Global Tax Alert (News and views from Transfer Pricing) | 20 June 2013

Chilean Internal Revenue Service issues circular addressing transfer pricing modifications

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Request for extension to file TP annual sworn statement due 21 June 2013; statement due 28 June 2013

On 14 June 2013, the Chilean Internal Revenue Service (IRS) published Circular No. 29 with instructions addressing the modifications to the transfer pricing rules (TP) applicable since September 2012 (Law 20.630).

According to this Circular, 21 June is the last day to file a request with the tax authority for an extension of time to file the TP annual sworn statement, Form 1907, which is due the last business day of June (28 June).

Failure to file Form 1907 (or incorrect, incomplete or late filling) is subject to a fine that ranges from Chilean pesos $4,810,200 to $24,051,000 (US$10,000 to $50,000) (up to 15% of the taxpayer’s equity or 5% of its effective capital, whichever is greater).

The Circular also states that should a TP adjustment be made by the IRS, a 35% fine will be imposed. However, the fine will not affect the determination of the taxpayer’s net taxable income, its FUT (Taxable Profits Registry) or owner’s equity. The Circular recognizes that the adjustments may correspond to a lower cost/expense/disbursement or higher revenue/profit of the taxpayer.

It should be noted that the Circular recognizes (from an administrative perspective) the 2010 OECD TP Guidelines as a valid source of interpretation.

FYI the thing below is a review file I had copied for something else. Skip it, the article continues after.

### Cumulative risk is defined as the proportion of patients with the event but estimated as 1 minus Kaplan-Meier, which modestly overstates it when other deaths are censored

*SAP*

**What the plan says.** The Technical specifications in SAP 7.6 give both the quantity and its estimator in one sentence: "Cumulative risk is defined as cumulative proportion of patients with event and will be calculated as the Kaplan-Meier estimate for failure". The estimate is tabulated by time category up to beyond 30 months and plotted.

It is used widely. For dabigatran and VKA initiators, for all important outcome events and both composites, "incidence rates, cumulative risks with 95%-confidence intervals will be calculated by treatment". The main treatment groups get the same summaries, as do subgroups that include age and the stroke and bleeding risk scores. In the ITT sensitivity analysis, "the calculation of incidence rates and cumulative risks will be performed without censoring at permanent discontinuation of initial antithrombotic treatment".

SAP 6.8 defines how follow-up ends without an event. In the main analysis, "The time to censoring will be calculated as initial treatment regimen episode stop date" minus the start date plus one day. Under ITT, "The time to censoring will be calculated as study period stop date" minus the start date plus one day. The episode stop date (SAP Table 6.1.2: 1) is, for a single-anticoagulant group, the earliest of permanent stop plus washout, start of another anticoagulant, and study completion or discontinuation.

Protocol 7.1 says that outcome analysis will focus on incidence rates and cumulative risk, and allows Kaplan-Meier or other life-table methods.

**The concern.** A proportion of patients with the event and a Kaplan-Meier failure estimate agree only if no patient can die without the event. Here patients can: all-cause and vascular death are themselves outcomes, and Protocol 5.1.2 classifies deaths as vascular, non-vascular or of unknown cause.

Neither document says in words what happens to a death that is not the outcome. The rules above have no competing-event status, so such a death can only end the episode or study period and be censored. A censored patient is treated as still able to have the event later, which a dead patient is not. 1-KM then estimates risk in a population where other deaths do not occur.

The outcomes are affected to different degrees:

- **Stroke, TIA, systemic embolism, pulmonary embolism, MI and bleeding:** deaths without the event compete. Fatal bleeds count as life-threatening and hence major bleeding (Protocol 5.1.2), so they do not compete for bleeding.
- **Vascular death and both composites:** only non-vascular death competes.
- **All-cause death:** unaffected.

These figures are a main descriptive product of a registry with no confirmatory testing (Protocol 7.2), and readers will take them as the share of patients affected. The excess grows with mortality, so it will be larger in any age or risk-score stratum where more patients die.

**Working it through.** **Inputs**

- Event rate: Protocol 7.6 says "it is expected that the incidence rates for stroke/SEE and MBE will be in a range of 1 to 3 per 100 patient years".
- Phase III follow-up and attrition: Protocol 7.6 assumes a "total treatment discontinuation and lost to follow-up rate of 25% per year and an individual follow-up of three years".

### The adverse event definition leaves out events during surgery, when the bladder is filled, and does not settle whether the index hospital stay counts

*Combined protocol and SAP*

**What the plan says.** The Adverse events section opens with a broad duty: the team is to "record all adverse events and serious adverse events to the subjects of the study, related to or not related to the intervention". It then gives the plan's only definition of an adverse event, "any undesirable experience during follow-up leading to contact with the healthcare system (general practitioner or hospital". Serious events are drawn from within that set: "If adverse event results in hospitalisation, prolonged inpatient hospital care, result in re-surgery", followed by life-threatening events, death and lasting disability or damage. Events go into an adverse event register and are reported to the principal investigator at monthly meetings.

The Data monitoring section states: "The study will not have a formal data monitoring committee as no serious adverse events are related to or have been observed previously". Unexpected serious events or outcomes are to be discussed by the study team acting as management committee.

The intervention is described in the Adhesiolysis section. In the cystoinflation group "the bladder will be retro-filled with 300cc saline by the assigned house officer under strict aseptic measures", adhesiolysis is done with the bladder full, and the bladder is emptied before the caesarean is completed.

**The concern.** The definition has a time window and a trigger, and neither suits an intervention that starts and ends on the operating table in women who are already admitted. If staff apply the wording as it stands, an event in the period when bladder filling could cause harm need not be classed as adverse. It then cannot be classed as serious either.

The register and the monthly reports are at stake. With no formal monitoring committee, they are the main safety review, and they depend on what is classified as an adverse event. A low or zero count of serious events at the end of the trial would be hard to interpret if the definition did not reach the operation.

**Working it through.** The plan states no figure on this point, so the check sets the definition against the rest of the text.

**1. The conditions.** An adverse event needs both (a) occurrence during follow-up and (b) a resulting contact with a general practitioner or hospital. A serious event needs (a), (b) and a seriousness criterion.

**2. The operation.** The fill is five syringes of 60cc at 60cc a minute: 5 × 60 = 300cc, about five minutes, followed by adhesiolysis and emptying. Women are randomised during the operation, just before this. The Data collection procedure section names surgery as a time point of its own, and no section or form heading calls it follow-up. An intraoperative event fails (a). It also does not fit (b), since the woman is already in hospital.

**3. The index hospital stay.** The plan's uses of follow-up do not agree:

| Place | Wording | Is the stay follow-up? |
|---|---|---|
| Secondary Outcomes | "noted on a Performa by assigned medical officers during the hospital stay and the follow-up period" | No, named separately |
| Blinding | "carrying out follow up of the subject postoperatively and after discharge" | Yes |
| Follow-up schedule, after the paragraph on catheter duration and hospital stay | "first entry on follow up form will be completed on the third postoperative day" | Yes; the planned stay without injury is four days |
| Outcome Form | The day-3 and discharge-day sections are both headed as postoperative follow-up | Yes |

The main considerations with respect to this law are addressed below.

Deadline to file a request for extension of time to file the TP sworn statement

In Resolution No. 14 of January 2013, the IRS established the obligation to file an Annual Sworn Statement for TP reporting purposes. To that end, taxpayers are required to file Form No. 1907 by the last business day of June every year.

Circular No. 29/2013 confirms that taxpayers may file a request for an extension of time to file Form No. 1907 (which might be granted for up to three months). It also establishes that the request for extension of time must be filed no later than one week before the original form filling due date.

Thereby, the time period to file the request for extension of time to file Form 1907 ends 21 June 2013.

Organization for Economic Co-operation and Development Guidelines

As stated in the referred Circular, the 2010 OECD Guidelines may be used as a reference to understand and interpret the Chilean TP rules.

Determination of values, prices, margins

The IRS has explained in this Circular the procedure to determine the margins, values or prices, making the OECD parameters applicable (2010 Guidelines).

As stated in this Circular, all those transactions performed by taxpayers resident or domiciled in Chile with related parties abroad are subject to review; however, the referred Circular provides no other explanation of the term relationship beyond the explanation contained in the law.

Similarly, when a transfer of goods or activities likely to trigger taxable income in Chile occurs between an entrepreneurial organization in which a taxpayer resident or domiciled in Chile has an interest and an entity in a country deemed a tax haven (pursuant to Article 41 D of the Income Tax Law), it is also subject to review.

The Circular also states that a comparability analysis must be conducted in relation to those transactions or operations subject to review, identifying the specific characteristics of each transaction to then apply the appropriate method.